5. kathryn - September 20, 2011

I fully agree with you! Everyone should find their own voice.

But what do you think about this…so many people replicate Kelly Roberts art…she has a book out explaining her technique (I believe…i’ve never actually seen her book in person) so then people replicate it and sell it…you can clearly see it’s not hers but very similar.

What’s your thoughts on that? Does an artist then bring it upon themselves in a way? Kind of a tricky thing!!!

Orly - September 20, 2011

Kathryn, here is my thought: I give people credit, they know the difference between using an artist’s techniques to help them advance their own art and making art that looks identical to the artist’s art. Techniques are just tools to achieve a million outcomes.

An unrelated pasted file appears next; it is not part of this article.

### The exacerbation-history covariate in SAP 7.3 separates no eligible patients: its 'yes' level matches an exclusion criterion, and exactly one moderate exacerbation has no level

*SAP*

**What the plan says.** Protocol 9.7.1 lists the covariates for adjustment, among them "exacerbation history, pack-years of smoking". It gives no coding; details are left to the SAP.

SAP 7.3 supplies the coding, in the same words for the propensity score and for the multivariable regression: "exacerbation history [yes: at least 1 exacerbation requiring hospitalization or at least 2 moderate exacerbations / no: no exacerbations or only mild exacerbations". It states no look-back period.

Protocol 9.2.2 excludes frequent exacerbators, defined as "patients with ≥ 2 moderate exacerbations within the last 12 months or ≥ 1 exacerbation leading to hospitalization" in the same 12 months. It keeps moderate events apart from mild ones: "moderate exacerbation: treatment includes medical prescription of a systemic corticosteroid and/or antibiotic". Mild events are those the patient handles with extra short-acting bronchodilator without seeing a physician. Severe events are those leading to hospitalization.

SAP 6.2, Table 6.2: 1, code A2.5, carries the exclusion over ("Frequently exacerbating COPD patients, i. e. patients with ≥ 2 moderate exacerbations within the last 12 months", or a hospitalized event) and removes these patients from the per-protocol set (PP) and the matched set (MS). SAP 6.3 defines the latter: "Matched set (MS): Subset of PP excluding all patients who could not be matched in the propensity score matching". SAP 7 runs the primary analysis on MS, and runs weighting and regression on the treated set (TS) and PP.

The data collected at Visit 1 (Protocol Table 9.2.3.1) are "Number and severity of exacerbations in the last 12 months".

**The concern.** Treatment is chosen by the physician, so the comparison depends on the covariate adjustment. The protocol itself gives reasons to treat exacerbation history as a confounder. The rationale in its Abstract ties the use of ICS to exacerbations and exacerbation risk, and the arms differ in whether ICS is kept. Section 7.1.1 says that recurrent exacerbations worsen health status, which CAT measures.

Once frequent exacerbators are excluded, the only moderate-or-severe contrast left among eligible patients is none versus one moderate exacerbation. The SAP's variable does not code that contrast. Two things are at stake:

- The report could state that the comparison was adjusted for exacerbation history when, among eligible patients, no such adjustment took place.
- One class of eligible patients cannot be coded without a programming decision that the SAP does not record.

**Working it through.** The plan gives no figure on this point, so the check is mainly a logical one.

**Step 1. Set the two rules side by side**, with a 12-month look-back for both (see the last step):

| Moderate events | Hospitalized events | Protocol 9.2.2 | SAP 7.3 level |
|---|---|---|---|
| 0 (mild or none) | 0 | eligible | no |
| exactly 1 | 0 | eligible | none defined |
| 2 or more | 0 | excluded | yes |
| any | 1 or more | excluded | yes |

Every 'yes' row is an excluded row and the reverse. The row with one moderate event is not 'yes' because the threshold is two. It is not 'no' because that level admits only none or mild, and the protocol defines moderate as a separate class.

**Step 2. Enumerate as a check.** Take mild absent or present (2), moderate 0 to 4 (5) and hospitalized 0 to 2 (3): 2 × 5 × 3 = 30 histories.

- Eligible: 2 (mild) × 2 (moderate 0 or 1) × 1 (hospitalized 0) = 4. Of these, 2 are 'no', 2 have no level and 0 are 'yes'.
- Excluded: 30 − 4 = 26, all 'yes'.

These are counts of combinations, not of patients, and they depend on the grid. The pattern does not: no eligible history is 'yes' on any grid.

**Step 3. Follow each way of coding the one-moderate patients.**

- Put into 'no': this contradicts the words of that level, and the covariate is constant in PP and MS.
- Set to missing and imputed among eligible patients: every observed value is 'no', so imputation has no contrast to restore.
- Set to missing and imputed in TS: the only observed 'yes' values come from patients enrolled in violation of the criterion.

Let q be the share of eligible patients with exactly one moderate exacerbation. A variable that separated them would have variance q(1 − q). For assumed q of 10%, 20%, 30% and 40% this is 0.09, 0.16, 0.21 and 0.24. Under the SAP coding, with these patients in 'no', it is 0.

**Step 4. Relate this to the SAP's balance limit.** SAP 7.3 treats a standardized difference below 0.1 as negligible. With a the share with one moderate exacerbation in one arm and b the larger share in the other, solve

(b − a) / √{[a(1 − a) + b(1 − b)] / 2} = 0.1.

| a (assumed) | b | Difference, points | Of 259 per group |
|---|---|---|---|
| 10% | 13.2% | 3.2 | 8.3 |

If a house window is open, do you go in and take stuff saying: “what can I do, the window was open, blame the one who opened it”?

thalia - September 24, 2011

The kids call them posers–I think everything we do, especially if we’re emulating others, comes down to fear and trust. We fear we’re not good (or as good) as other artists, so we jump on to those who “risk for us”….I know that the more I trust that I can be authentic AND STILL be valued for MY work/self, the more i can be the risky one. Sometimes, we let you leap and tell us that the water is fine……until then, the fearful will always copy the brave (that’s you by the way)! someday they may stop clinging to the rocks…maybe not!

6. Cynthia - September 20, 2011

Very true, Orly, well said!

7. Nicole - September 20, 2011

Well, I don’t know….I would be happy if my art looked like yours!!!

8. rachel awes - September 20, 2011

beautifully done!!! to original you from original me…xox

9. Stephanie - September 20, 2011

I see this too often in our blog world, the obvious needs to be voiced….